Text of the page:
Up the Seine without a Paddle by Eliza Watson – Book Review
Up the Seine without a Paddle by Eliza Watson – Book Reviewed by Nia
The Travel Mishaps of Caity Shaw Book Two
Pages – 222
Release Date – 11th November 2016
ISBN-13 – 978-0989521994
I received a free copy of this book in exchange for an honest review
What do you do when the City of Love doesn’t love you?
Caity Shaw takes on Paris and her next event planner job with a bit more confidence—which is immediately shot down when she’s forced to take responsibility for a six-year-old brat. They’re kicked out of a famous museum, and she goes from being a glamorous event planner—for a funeral directors’ group—to a reluctant au pair. Just what she doesn’t need as she struggles to regain self-esteem whittled away by an emotionally abusive ex-boyfriend.
Declan, Caity’s hot Irish coworker, helps her maintain her sanity and sense of humor when she is repeatedly thrown out of places in Paris. He also perpetuates her facade as an experienced planner, a goal she’ll never achieve if she’s spending her days at puppet shows. Caity and Declan spend evenings exploring Paris and researching her Irish grandmother’s mysterious past, uncovering secrets that could tear Caity’s family apart.
Declan reveals his own secret, which might bring Caity and him closer, despite her attempts to keep an emotional distance from the charming womanizer. However, the only way to help Declan open up and heal might be to confide in him about her past. Caity finally has faith in herself—can she learn to have faith that others won’t judge her mistakes?
This is the second book in The Travel Mishaps of Caity Shaw series and is, if possible, even better than the first.
It just makes such deliciously compulsive reading and is a perfect comfort read when you’re feeling a little down. Eliza Watson’s writing style is so easygoing and personal, with the first person approach to this novel, it feels like you’re the main character’s confidant and have a ringside seat to all her shenanigans in this latest book.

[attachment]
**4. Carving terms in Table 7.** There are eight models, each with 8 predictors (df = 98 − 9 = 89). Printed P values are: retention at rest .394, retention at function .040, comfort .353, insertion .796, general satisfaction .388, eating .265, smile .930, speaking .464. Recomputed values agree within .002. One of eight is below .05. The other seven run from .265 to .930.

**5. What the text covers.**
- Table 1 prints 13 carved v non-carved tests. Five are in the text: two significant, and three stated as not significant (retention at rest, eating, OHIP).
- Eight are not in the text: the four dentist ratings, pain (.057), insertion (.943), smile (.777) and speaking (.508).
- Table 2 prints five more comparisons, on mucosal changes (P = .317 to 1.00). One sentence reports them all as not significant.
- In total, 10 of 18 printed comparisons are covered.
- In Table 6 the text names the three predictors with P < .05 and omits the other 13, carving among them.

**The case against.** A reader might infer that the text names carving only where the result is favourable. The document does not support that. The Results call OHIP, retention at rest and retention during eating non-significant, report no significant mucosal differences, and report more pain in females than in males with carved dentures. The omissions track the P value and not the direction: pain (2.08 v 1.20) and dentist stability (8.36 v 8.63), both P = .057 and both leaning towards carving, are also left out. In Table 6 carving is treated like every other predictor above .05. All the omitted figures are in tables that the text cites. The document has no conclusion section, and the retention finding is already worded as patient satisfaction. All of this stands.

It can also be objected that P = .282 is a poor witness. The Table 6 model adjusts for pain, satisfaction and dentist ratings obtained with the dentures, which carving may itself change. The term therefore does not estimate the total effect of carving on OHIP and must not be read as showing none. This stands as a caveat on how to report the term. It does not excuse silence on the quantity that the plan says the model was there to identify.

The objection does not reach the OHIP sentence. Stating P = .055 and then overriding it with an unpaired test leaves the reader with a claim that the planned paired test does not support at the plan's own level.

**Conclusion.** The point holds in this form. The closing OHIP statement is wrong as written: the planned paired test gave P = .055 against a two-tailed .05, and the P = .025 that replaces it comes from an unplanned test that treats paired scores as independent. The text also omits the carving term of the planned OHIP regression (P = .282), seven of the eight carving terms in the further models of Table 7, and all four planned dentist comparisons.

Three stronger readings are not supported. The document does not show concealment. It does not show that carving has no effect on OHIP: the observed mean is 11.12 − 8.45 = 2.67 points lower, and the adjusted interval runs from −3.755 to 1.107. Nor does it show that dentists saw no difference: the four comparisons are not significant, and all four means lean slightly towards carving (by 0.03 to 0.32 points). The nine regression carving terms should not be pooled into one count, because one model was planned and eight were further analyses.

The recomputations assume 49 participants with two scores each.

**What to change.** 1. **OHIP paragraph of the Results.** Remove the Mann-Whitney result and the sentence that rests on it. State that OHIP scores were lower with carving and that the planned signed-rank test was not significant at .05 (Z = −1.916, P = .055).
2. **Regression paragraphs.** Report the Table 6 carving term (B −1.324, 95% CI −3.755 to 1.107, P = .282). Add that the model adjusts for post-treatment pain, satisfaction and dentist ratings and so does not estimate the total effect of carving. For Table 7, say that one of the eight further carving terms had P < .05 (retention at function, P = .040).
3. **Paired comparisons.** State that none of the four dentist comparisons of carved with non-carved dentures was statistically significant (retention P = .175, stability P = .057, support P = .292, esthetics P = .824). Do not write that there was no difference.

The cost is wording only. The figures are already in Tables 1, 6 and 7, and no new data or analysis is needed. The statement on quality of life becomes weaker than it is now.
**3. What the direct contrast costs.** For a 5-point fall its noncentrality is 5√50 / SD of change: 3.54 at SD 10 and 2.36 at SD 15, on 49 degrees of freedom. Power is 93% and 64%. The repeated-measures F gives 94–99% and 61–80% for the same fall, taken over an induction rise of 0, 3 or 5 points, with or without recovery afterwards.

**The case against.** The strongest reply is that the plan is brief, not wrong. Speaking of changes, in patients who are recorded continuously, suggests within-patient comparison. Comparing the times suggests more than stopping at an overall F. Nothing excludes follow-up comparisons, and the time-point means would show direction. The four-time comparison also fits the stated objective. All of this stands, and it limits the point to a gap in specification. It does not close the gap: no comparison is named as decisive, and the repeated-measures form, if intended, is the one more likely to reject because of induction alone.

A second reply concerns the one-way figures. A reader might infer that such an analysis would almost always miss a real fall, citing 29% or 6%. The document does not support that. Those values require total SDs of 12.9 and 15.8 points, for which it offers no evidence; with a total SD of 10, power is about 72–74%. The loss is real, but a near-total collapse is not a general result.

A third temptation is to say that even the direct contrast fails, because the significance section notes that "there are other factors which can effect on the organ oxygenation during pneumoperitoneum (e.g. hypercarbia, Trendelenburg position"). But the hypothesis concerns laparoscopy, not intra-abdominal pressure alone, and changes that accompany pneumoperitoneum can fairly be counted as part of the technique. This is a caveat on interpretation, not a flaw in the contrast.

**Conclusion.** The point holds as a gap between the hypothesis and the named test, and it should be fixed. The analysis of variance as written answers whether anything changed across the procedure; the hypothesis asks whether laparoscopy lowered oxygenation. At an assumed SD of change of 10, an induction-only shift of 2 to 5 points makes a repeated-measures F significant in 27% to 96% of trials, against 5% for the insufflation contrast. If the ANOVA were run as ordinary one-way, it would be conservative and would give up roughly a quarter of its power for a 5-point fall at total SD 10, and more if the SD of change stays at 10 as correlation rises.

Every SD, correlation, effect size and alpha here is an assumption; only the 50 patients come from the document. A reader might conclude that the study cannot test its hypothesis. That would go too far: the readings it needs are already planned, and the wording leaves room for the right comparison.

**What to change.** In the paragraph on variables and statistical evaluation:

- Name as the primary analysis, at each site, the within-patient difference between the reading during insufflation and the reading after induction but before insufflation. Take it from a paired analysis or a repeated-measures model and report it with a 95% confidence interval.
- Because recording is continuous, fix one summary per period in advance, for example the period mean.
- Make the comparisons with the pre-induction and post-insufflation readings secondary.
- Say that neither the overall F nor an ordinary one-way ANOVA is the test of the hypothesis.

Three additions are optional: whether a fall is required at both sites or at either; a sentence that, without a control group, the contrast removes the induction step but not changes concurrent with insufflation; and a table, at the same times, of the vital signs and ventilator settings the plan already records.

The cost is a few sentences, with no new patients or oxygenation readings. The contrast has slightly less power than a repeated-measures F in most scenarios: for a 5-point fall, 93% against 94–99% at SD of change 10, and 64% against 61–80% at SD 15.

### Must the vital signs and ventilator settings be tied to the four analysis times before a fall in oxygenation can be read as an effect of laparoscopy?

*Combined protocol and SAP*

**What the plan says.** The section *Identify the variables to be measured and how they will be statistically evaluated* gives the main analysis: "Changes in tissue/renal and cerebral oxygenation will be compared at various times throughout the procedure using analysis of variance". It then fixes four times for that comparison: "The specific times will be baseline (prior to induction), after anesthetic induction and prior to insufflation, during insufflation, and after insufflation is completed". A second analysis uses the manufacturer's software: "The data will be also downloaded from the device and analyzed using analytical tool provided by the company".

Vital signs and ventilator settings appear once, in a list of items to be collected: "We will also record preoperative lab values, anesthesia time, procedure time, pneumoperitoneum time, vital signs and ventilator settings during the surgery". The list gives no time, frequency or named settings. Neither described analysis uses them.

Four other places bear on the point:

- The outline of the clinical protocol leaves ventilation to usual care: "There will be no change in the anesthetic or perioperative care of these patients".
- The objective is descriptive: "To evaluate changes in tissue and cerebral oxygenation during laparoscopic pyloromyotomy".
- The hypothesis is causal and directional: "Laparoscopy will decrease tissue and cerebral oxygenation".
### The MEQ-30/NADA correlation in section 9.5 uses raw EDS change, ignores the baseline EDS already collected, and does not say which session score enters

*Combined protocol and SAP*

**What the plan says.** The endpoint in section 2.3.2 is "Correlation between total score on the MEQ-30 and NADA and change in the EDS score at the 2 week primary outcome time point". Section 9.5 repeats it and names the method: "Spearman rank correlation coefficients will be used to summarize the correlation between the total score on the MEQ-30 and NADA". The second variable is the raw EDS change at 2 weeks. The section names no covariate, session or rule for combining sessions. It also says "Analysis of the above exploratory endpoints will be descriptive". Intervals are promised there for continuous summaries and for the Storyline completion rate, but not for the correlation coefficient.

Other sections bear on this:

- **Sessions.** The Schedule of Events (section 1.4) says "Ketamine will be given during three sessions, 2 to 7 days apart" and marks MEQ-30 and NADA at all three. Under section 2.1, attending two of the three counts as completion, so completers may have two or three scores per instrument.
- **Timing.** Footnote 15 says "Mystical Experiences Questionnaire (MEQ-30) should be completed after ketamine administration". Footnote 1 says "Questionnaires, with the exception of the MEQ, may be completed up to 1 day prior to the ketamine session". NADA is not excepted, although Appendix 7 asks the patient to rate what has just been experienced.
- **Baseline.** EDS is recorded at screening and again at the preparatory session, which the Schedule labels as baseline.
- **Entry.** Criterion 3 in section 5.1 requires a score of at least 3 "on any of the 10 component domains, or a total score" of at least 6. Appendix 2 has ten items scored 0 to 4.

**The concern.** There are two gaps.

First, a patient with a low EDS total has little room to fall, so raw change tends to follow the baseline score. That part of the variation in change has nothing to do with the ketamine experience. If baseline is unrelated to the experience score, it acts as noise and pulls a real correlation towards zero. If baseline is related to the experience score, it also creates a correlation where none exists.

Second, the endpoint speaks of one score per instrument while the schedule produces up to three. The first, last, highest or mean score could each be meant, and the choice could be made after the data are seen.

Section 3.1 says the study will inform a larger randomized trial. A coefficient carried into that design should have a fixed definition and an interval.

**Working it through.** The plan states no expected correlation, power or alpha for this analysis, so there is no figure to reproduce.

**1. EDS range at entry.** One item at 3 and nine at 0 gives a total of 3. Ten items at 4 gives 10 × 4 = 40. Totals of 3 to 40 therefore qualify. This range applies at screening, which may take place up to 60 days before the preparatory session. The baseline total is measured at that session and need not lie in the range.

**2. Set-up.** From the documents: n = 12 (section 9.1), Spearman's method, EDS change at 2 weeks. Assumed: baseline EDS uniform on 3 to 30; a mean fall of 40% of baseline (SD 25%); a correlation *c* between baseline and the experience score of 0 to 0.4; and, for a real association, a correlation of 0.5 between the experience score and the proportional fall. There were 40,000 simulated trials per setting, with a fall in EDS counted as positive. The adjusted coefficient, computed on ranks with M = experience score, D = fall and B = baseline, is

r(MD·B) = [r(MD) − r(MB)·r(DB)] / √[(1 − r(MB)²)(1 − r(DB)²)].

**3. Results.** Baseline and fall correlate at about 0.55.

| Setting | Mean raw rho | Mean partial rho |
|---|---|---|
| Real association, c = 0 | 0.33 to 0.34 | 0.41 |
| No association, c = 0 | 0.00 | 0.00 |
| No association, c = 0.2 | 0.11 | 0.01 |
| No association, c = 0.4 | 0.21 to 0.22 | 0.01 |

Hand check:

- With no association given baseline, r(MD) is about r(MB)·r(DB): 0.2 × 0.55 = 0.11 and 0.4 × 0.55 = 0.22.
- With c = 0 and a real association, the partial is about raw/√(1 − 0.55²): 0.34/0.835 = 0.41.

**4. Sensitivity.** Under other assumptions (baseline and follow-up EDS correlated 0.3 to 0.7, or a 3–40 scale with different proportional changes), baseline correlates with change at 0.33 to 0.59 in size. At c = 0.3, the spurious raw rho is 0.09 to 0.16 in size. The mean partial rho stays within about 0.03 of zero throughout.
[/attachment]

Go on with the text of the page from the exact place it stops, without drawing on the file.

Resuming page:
Caity, the main character in question, is naturally upbeat and sweet but she’s not long out of an abusive relationship and is trying to re-establish her identity after being told for so long that everything about her was wrong. The hardest part to this venture that she doesn’t really know who she is as a person, but she’s building bridges with her family and is working on her genealogy to see if finding her roots helps her figure out who she is.
Caity began the search for her grandmother’s past in the first book of the series, Flying by the Seat of my Knickers, but this book doesn’t have a huge amount of development on that front but I was delighted to learn that the next book is due out in July 2017 so there’s a promise of more already!
The beauty of this book is the character development, Caity is gaining a little more self-confidence now she’s having some little wins in her new job. With this self-confidence, however, she’s starting to chip away at the walls she had to build around herself to survive her abuse relationship and the breakup – it’s painful to read but very cathartic. The pace of this book sets the tone for what I think we can expect from the rest of the series, the pace at which our heroine is getting her life back together suggests that we have a few more books ahead of us before we can reach what I hope (pray, beg, possibly bribe) will be a final happy ending.
This all sounds heavy and depressing but this book is wonderfully fun, humorous and light-hearted. Caity is working her second ever job as an event planner/coordinator and though she’s finding her feet in this industry, you can never predict what’s going to happen next! The author herself is an event planner and you can feel the authenticity of a lot of the issues the main characters face, there’s something about knowing that all these hilarious disasters are probably loosely based on real life events that makes them extra funny!
The one thing to realise about this series, so far at least, is that it isn’t really a romance – sure, there are some fuzzy feelings, but it’s just about a woman rebuilding her life and how she learns to cope under pressure all over again.
I would recommend this book for fans of travel and light humour, it’s so easy and comforting to read that I would put this on a list of holiday reads.
Book reviewed by Nia
My first attempt at creative writing was in fourth grade. My friends and I were huge Charlie’s Angels fans and I would sit in my bedroom at night writing scripts for us to act out at recess the following day. I was Kelly Garrett.
Fast forward to the present, I’m still writing stories about beautiful women who always get their men. The journey from fourth grade script writer to published author wasn’t an easy one, but it was always an adventure and the final destination was well worth it.
When I’m not travelling for my job as an event planner, or tracing my ancestry roots through Ireland, I’m at home in Wisconsin working on my next novel, bouncing ideas off my husband Mark, and my cats Quigley, Frankie, and Sammy.